Canada's IP Office has officially published a series of seven registered industrial designs covering Apple's iPad and iPad Smart Cover. There's a noted peculiarity in one of the registered designs which involves its classification detailing including the word TV.
Apple Wins Seven New Industrial Designs in Canada
Apple has been awarded seven new registered designs in Canada, which are the equivalent to the US Patent and Trademark Office's design patents. The breakdown of the registered Industrial Designs fall into three distinct categories which are presented below as follows:
The First Category Covers the iPad's Smart Cover: Apple has been awarded three Industrial Designs for the iPad's Smart cover under numbers 139715, 139717 and 139718. The classifications are noted in the graphic below covering number 139718.
The Second Category Covers the iPad's Industrial Design: Apple has been awarded three Industrial Designs covering the actual design of the iPad under numbers: 141288, 141289 and 141290. The classifications are noted in the graphic below covering number 141289.
The Third Design Category Covers "TV and Display Units"
The Third Design Category Covers the Combination of the iPad + iPad Smart Cover: Apple has been awarded a single Registered Design under number 139716. Only in this third category does a new priority classification appear under 023-05-01. Here we see the specific verbiage of "TV and Display." See the noted classification in the first graphic noted above. The oddity is that the three stand-alone iPad designs don't carry this classification.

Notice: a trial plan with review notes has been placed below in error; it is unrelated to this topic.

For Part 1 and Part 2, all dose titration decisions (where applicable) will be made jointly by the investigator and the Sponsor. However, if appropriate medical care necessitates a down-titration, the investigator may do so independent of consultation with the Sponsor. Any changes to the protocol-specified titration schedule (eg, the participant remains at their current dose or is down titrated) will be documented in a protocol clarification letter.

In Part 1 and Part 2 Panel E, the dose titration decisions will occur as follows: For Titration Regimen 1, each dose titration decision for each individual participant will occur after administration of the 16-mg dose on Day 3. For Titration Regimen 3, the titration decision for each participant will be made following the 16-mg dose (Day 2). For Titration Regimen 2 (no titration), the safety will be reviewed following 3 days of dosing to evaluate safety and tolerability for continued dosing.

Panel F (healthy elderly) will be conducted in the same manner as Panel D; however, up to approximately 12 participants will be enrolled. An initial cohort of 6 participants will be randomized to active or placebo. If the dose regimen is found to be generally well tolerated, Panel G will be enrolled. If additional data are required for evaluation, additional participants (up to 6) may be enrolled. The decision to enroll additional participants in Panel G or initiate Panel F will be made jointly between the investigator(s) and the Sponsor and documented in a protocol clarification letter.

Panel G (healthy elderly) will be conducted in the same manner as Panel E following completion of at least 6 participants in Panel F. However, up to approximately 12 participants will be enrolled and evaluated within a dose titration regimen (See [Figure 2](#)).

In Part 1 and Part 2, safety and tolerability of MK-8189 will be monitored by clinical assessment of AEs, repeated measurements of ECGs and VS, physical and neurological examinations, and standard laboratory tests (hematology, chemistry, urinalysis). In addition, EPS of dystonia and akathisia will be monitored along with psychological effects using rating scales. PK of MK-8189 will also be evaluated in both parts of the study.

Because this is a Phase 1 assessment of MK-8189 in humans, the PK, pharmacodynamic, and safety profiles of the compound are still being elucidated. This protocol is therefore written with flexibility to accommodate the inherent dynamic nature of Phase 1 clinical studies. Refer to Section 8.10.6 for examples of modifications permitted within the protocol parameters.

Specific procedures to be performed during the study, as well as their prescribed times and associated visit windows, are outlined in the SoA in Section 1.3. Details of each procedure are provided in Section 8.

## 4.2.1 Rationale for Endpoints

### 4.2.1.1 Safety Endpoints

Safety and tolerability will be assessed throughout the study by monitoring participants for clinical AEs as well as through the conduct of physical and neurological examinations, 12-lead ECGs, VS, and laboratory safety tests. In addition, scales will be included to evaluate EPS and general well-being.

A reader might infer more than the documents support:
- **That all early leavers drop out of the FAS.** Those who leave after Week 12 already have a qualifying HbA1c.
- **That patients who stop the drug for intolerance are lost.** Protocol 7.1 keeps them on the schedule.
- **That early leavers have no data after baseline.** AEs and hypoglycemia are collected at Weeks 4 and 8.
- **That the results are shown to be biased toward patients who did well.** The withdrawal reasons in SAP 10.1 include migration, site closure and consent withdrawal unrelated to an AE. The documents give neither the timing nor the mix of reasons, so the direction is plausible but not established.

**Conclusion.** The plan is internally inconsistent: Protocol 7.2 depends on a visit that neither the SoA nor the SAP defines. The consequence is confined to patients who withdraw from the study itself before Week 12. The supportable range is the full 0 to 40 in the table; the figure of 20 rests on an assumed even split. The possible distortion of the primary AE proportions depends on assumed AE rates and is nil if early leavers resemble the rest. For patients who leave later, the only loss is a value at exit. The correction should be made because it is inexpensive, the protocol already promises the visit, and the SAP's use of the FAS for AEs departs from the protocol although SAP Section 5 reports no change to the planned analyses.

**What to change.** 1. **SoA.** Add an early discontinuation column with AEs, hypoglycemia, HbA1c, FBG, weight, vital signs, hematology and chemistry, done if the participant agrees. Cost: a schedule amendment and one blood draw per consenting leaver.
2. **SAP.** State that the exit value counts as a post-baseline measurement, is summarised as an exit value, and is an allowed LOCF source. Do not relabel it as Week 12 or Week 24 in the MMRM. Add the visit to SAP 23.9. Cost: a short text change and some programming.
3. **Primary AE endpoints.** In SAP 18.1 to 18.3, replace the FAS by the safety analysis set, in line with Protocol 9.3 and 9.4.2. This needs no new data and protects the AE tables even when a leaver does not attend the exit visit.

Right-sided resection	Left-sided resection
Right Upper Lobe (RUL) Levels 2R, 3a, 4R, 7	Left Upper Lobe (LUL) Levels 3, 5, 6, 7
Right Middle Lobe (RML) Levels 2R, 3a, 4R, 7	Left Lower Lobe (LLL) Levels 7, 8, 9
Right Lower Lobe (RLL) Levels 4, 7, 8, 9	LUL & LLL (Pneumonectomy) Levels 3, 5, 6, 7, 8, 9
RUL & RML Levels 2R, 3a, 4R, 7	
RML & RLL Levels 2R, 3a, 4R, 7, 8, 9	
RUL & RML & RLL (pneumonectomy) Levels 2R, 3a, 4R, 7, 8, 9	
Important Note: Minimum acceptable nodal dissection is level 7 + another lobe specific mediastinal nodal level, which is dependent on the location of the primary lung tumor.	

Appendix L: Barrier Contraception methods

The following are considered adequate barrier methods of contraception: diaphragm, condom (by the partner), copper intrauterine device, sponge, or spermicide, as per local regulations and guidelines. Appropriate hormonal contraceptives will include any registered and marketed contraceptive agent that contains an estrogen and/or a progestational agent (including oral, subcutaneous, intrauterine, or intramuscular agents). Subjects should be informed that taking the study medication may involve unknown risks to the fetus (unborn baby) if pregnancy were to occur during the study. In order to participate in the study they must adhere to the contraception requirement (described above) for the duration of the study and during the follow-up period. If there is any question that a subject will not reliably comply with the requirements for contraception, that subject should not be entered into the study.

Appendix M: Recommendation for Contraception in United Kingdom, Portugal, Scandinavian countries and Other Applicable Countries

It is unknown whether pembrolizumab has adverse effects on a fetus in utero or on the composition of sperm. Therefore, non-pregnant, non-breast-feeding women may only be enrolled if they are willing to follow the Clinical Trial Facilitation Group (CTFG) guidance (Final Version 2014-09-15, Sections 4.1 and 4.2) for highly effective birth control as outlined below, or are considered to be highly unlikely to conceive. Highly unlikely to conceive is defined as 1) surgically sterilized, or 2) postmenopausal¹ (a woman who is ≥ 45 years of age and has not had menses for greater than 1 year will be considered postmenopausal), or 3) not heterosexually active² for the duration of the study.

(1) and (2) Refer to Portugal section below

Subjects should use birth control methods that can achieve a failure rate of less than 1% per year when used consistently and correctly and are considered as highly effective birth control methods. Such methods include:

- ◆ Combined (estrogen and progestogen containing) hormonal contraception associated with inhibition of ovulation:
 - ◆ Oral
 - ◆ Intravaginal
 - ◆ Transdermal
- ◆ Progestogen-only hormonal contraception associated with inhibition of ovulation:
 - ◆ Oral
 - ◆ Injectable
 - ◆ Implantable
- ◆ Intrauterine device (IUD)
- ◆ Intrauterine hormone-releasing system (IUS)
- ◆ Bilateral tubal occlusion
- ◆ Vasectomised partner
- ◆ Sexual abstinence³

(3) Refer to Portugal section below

For context sake, it should be pointed out that Apple has never applied for such a classification before relating to the iPad. A year ago Apple filed for iPad Smart Cover trademarks in the US and Canada and neither application used the words TV and/or television in their International Class definitions. Additionally, a 2010 iPad Design trademark in the US failed to mention TV in their classification detailing.
At the end of the day it's unclear as to why the single combination design warrants the added coverage protection for TV while the three stand-alone iPad designs don't. The "display" aspect should apply to all iPad designs but don't because the full category is "TV and Display." It's a market category that doesn't apply to the others. The question is Why doesn't it? While it's tempting to speculate, the fact is that there's no official reasoning for it at this time. If you have an idea on this matter, then please take a moment and share it with us in our comment area below.
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